09 Feb 2021 | Build-to-rent | Residential

So, who else lives in Build to Rent?

Last week, the BPF alongside London First and UK Apartment Association released our report examining a sample study of 1699 residents across 10 Build to Rent developments in London.

A small sample but a great start, showing that Build-to-Rent schemes in the capital are attracting a variety of tenants through a combination of high-quality homes, predictable rents, and world-class communal spaces and services.

Perhaps most notable of the findings, Build to Rent is housing hard-working Londoners of all ages and professions, many on middle incomes and with 43 per cent of residents earning under £32,000 a year. A further key finding is that residents in the Build to Rent sample experience comparable levels of affordability to the wider private rented sector (PRS) and notably better levels of affordability for sharers and couples.

The report also presents opportunities for the Build to Rent sector to further diversify its offering in London. Attracting families to Build to Rent in London, as well as providing a more affordable offering for them, and single occupants, could be areas of focus for the sector going forward. Of course, the sample’s location – London, predominantly inner areas, could be skewing the sample in a way that might underrepresent families and present affordability challenges for singles – but more on that later.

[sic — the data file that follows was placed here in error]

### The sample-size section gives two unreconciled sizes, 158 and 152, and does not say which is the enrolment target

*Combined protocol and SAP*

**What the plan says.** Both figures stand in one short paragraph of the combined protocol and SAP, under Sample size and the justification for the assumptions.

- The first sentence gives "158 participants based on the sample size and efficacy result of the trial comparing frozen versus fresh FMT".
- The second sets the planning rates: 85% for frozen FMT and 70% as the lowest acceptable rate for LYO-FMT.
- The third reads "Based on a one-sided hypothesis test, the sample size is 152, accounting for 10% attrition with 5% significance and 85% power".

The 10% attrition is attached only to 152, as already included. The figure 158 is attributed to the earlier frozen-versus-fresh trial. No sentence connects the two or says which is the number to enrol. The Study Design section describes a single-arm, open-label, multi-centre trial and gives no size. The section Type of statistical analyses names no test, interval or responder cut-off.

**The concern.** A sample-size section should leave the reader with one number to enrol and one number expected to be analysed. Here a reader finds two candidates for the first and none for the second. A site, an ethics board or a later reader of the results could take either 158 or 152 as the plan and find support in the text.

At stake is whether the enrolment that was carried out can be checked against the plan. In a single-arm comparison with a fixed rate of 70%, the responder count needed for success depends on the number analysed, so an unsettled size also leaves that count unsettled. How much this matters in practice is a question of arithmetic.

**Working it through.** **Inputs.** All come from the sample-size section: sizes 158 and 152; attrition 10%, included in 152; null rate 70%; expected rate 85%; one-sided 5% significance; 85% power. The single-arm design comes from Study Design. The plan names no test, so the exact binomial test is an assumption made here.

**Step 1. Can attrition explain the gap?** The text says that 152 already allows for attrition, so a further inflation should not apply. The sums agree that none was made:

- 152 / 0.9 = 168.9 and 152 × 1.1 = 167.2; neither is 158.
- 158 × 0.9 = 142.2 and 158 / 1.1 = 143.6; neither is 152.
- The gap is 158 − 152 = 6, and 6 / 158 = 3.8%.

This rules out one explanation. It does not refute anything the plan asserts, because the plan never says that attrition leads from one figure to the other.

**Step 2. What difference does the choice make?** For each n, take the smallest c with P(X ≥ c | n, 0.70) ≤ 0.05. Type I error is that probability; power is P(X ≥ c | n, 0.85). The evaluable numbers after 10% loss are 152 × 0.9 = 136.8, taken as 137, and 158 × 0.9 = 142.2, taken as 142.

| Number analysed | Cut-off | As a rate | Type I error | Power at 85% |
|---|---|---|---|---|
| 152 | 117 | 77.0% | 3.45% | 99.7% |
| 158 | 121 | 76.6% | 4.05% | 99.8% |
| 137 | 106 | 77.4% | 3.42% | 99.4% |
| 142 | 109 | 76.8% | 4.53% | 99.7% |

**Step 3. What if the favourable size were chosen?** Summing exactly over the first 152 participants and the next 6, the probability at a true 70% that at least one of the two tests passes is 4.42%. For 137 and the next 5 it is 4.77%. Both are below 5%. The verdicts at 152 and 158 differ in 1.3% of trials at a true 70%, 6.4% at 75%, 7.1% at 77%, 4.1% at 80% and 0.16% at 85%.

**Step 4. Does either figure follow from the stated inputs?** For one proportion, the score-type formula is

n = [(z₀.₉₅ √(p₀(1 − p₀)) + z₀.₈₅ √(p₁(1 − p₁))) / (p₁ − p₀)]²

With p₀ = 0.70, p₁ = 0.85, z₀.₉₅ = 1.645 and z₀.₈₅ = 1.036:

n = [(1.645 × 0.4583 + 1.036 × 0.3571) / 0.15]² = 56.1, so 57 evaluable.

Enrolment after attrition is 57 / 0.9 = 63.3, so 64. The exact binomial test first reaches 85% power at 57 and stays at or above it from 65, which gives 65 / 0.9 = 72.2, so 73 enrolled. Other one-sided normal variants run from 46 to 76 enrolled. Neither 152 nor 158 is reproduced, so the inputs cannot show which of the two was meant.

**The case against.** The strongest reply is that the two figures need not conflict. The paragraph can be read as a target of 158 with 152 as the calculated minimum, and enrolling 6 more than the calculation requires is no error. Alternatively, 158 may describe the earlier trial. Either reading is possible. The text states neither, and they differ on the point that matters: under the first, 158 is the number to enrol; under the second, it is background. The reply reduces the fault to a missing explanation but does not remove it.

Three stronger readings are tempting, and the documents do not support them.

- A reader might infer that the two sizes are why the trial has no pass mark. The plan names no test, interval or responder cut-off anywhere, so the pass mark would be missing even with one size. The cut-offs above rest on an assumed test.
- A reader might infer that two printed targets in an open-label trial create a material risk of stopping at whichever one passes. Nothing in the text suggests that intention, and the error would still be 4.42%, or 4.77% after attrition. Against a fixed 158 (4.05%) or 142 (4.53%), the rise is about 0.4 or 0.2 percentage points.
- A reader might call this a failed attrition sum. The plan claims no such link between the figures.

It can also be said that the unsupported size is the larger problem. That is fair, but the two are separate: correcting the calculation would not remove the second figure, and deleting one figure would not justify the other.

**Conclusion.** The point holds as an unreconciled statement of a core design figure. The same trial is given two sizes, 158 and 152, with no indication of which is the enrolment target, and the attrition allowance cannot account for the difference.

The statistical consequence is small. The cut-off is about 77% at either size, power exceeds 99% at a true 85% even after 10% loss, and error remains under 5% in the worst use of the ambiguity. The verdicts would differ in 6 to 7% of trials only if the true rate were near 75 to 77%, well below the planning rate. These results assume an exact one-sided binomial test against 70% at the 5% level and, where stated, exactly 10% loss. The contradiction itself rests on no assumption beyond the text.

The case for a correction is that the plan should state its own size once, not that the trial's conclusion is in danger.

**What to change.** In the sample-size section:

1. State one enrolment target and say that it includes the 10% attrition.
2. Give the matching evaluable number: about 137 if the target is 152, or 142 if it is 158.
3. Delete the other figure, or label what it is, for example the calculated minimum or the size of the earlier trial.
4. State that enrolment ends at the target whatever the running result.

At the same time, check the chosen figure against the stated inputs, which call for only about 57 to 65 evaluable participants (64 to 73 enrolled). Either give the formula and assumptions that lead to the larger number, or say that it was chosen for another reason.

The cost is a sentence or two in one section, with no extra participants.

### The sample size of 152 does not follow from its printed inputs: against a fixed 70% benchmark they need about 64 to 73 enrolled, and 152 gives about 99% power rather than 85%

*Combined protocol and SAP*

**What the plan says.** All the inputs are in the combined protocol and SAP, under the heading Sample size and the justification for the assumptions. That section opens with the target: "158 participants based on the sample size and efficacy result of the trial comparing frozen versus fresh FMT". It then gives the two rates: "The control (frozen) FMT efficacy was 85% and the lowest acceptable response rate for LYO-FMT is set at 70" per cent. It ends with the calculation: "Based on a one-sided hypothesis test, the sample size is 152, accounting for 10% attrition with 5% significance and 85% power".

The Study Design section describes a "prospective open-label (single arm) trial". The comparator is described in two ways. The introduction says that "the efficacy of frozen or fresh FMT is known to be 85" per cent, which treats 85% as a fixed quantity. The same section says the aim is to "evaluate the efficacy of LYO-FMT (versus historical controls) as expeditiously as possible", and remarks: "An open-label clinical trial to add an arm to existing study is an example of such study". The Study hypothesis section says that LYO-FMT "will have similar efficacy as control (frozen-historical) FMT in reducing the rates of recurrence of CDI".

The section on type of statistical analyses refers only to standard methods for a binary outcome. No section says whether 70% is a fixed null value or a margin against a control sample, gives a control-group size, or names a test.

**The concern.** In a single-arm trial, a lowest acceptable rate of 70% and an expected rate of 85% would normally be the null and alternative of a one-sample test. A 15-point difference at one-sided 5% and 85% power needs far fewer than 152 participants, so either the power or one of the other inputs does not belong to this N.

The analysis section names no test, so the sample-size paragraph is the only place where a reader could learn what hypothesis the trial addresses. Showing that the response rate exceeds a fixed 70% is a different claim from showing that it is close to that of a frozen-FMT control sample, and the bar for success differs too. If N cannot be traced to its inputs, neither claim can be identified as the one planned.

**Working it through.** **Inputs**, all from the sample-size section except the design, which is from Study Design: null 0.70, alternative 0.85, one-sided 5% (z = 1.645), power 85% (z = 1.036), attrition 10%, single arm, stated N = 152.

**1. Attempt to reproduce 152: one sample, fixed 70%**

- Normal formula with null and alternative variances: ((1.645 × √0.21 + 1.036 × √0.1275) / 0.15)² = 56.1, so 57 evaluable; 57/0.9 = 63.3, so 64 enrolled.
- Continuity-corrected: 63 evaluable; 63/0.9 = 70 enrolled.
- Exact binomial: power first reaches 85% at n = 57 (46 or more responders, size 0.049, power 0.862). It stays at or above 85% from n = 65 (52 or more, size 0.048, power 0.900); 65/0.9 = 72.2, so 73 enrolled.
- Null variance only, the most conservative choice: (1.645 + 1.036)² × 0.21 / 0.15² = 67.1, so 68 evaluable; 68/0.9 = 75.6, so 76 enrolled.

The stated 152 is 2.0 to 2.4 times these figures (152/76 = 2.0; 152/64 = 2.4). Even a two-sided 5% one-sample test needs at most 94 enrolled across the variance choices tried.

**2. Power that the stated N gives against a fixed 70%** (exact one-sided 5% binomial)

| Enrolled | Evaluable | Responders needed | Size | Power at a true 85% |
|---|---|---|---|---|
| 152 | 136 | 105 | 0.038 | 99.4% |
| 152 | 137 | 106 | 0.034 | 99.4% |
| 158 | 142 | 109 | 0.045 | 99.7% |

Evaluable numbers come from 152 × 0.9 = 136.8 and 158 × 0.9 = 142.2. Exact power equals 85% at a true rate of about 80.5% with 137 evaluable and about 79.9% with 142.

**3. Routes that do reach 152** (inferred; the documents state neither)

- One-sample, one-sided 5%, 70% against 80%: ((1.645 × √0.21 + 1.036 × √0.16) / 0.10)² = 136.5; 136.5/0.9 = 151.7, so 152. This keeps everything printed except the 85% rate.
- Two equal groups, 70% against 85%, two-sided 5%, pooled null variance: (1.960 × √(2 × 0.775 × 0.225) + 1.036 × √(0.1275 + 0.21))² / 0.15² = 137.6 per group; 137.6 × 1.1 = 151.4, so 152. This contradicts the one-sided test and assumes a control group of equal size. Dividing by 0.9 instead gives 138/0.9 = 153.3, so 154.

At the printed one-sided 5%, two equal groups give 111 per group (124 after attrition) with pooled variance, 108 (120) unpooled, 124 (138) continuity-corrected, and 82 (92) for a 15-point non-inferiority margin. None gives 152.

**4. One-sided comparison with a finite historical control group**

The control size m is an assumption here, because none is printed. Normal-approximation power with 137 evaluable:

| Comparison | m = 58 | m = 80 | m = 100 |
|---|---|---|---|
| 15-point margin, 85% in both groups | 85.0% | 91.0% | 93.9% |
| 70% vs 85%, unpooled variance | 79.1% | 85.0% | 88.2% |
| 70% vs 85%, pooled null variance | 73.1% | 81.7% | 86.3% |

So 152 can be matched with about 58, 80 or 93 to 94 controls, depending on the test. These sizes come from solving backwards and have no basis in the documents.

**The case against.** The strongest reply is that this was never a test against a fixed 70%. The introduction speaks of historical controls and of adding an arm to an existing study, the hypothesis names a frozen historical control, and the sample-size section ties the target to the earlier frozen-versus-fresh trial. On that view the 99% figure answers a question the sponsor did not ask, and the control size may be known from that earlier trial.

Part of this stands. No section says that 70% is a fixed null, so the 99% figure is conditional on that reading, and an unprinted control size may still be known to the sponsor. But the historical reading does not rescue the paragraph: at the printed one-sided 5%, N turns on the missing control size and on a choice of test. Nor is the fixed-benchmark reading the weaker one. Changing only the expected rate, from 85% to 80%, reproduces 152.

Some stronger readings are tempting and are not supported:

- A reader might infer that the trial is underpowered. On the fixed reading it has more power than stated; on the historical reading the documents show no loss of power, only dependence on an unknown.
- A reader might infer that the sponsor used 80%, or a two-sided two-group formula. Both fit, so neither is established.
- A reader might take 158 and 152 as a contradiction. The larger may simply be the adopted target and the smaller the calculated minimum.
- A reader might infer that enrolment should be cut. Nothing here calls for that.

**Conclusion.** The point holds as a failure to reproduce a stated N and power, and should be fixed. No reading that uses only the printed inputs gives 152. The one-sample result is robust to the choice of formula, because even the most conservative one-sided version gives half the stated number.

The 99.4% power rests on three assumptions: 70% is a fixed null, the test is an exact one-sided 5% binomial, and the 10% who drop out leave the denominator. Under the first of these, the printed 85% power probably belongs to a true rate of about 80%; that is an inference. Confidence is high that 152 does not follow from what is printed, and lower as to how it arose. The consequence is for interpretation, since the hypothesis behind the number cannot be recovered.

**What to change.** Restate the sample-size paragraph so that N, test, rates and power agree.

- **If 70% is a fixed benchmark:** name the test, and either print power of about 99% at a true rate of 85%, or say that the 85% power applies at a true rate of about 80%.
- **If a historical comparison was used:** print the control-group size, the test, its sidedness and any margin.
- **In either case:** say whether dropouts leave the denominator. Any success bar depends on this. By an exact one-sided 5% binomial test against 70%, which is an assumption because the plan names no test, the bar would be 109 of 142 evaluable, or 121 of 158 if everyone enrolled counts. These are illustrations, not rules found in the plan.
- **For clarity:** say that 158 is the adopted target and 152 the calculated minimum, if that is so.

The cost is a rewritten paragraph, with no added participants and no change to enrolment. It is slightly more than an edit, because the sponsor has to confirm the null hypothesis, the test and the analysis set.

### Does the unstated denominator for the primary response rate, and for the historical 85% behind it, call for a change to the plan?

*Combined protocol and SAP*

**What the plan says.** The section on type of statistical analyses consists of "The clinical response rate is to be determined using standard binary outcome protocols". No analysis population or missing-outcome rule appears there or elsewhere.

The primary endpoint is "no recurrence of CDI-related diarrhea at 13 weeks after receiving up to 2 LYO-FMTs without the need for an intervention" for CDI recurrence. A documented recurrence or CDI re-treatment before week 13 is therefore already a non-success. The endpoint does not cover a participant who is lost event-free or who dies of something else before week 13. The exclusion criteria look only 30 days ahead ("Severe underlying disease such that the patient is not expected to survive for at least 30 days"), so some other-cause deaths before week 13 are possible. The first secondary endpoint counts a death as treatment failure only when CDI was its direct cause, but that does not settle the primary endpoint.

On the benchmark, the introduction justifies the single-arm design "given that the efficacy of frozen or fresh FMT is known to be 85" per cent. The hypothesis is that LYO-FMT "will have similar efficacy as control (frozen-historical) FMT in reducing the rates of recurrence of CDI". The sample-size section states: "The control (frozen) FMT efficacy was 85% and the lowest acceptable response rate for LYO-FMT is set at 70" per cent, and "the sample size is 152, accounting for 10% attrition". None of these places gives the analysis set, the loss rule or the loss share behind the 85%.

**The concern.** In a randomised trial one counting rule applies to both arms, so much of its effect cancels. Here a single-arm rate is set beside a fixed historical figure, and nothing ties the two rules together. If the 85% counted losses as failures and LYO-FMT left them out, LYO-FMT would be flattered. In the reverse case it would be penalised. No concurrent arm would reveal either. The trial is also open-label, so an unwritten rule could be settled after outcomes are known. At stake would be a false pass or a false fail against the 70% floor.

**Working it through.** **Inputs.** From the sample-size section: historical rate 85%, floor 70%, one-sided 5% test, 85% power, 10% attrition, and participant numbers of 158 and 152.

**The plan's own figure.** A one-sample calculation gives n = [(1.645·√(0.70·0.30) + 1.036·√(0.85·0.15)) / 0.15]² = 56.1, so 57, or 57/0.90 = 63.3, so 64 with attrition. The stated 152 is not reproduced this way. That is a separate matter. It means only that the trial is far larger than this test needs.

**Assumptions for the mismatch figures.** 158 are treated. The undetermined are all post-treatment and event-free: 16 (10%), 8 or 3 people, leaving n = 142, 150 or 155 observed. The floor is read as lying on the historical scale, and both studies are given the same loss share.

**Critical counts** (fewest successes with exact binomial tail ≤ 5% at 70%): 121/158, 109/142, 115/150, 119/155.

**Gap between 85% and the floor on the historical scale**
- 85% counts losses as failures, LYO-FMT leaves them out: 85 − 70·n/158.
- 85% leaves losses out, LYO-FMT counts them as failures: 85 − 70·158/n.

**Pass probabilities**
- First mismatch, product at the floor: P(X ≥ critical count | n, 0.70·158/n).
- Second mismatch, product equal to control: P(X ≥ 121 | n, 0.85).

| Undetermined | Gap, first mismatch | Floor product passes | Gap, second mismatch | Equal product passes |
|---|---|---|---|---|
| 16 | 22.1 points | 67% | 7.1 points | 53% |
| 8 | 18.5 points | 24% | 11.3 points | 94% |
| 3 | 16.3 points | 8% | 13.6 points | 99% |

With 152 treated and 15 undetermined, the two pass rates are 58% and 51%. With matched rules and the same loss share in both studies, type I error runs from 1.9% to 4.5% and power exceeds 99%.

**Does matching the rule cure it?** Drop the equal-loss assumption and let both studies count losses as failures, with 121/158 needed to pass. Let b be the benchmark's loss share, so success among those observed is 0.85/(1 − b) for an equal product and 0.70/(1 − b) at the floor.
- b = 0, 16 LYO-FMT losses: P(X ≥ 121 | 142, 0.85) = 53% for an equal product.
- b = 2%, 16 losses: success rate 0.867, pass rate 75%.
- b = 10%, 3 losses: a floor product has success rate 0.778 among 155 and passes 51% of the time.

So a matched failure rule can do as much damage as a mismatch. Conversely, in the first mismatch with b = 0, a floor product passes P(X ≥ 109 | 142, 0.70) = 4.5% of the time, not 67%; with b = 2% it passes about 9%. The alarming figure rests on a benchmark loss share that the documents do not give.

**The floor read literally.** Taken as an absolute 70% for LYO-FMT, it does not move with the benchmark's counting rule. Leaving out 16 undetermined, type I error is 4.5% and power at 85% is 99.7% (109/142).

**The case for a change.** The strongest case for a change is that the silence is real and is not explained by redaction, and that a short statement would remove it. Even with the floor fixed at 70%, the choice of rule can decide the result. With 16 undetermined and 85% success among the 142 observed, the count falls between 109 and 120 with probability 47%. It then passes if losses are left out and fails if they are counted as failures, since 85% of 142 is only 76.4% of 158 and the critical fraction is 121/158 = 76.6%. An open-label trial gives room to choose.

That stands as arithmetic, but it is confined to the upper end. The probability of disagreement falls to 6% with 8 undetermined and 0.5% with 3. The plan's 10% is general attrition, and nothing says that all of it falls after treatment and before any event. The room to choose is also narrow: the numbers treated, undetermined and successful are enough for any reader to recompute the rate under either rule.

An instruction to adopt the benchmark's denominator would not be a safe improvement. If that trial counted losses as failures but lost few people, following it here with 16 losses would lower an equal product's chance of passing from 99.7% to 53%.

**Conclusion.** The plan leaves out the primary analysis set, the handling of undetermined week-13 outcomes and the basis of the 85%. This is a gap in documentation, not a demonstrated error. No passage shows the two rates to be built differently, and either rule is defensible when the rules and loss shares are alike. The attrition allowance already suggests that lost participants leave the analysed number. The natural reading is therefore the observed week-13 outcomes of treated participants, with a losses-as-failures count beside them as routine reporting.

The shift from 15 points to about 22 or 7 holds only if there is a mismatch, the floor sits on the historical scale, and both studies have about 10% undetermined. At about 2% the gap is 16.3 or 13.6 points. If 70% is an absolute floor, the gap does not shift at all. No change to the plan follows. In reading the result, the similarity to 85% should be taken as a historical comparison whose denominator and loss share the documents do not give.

A thriving world city needs the dynamism, inventiveness and participation of young workers, and high-quality accommodation that they can call home is fundamental to this. While Build-to-Rent and its market-leading services and facilities are proving extremely popular with great ratings from its residents, the sector is also increasing housing supply, providing stability and choice for renters, and creating and supporting communities.

All that Build to Rent is doing, of course, does not just apply to London. In fact, a slight majority of completed Build to Rent units (27,125 compared to 26,625) are located outside of the capital – and the regions account for a much larger portion of the Build to Rent pipeline, with 51,761 units in planning compared to London’s 37,274.[1]

And this is where the need for additional evidence comes in. Build to Rent is, quite clearly, playing a multi-faceted role in providing a housing solution across the country. We need to delve deeper into who lives in Build to Rent in the regions, as well as London. The data, whatever it might present, will help the industry learn and refine its offering to the public.

The data will also help the Build to Rent sector prove itself to policymakers and politicians alike. Having to prove oneself is inevitable as an emerging industry. But Build to Rent has a purpose – and a key role in efforts to abate two of the biggest challenges we face right now – recovery from Covid-19, and the housing crisis.

So, as the dust settles after the release of our first iteration of ‘Who Lives in Build to Rent?’, we will be turning our attention to a bigger, broader version – a 2.0, if you will, that provides a bigger sample size across the country. We hope to gain participation from more Build to Rent providers across the country to answer the question: so, who else lives in Build to Rent?


[1] Savils/BPF Quarterly Statistics on Build to Rent – Q4 2020

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James Simondson Assistant Director (Housing)